Investing in biodegradable, compostable, or recyclable coffee packaging and takeaway cups is another highly effective way to reduce the carbon footprint of your business.

At MTPak Coffee, we offer a range of 100% recyclable coffee packaging options made from renewable materials such as kraft paper, rice paper, or multilayer LDPE packaging with an environmentally friendly PLA lining, all of which minimise waste and contribute to a circular economy.

More so, we give our roasters complete control over the design process by allowing them to build their own coffee bags.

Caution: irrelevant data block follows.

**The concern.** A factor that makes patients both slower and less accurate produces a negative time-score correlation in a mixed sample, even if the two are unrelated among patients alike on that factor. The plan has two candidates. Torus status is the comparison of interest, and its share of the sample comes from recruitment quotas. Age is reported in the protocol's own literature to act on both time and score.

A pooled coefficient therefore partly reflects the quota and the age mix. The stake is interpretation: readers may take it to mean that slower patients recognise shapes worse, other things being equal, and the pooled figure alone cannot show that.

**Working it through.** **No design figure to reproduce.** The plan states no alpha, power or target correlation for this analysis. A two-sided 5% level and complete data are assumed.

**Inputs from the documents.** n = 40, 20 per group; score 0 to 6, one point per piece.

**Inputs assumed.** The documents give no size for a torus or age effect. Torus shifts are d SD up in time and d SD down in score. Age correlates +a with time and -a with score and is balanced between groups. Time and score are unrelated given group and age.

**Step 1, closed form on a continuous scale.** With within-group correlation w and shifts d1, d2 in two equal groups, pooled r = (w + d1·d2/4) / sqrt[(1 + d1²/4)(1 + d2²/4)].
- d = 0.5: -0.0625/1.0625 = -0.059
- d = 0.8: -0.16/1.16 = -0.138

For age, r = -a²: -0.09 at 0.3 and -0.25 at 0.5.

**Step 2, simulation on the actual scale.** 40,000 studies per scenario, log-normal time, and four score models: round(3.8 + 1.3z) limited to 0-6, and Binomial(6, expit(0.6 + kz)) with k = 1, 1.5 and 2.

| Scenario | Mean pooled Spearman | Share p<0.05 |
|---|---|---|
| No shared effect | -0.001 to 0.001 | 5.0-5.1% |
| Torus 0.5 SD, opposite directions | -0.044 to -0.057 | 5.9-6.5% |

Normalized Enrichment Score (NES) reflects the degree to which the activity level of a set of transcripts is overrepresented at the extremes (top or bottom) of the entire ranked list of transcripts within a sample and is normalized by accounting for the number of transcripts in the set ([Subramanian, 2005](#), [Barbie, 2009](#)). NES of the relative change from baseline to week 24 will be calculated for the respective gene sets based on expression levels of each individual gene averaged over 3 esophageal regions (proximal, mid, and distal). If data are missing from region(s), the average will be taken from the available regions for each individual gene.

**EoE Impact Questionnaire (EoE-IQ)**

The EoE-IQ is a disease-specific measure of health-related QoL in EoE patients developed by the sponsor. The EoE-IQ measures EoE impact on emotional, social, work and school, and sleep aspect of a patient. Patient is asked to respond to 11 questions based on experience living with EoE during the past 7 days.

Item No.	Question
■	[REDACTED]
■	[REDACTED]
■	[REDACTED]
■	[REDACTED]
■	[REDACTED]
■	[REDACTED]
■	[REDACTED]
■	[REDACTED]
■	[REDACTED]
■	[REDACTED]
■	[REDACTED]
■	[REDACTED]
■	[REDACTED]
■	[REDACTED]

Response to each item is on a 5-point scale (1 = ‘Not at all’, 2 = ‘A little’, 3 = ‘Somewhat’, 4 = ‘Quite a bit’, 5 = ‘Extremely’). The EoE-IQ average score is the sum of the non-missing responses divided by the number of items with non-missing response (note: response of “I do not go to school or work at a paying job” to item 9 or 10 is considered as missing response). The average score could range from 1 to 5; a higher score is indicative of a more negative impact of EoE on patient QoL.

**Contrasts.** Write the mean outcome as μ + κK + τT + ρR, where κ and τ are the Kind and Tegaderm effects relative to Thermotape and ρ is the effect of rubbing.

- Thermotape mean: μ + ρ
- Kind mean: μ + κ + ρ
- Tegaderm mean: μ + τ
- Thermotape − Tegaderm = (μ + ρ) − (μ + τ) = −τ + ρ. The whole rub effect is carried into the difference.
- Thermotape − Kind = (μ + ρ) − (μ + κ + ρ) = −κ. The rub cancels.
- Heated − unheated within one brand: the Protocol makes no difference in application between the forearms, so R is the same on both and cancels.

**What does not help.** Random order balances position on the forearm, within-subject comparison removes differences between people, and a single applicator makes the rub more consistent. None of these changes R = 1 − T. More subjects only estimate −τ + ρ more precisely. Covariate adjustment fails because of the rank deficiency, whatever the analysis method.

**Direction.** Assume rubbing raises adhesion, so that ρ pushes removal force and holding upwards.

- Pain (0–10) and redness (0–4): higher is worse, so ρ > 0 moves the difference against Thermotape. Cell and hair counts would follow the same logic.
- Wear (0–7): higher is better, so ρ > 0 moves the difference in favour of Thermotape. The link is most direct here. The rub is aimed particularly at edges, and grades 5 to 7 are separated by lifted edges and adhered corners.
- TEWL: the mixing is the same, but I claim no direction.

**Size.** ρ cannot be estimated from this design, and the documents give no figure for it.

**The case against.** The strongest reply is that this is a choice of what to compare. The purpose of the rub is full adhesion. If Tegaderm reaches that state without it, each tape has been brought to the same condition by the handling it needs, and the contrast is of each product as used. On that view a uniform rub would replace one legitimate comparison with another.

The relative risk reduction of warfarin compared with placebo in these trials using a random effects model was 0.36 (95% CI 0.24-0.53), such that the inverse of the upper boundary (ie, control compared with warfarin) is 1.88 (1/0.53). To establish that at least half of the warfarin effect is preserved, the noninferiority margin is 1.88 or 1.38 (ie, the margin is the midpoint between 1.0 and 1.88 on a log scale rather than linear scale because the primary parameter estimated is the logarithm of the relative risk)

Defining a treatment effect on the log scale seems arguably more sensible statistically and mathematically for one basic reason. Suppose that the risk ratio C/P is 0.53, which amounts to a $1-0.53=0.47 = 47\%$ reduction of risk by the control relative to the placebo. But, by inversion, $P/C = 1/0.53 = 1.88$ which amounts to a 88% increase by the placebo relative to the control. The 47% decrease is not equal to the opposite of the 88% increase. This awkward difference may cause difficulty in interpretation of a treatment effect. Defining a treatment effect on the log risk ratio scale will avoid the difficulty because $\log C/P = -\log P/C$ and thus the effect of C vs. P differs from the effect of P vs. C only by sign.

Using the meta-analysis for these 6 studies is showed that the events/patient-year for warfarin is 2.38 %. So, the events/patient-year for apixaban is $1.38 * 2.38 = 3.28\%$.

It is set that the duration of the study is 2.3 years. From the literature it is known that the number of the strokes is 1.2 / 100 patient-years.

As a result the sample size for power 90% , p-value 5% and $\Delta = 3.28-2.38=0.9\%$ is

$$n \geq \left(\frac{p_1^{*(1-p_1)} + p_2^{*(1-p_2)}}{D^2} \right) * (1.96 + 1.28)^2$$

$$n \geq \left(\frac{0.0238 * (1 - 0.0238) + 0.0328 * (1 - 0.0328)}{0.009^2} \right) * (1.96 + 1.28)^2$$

Our design team is available to help you create the ideal coffee packaging. Plus, we are able to custom-print coffee bags using innovative digital printing technology, with a quick turnaround time of 40-hours and 24-hour shipping time.

MTPak Coffee also offers low minimum order quantities (MOQs) to micro-roasters who are looking to remain agile while showcasing brand identity and a commitment to the environment.

For more information on sustainable, custom-printed coffee packaging, contact our team.

Esther Gibbs
Esther Gibbs

Esther has been in the specialty coffee industry for 14 years working as a Q Grader, SCA Trainer and ESTA trainer. She’s also offers her services as a coffee consultant through Hope Espresso. Her passion for writing comes from her love of sharing stories about the industry and ensuring knowledge is accessible to all.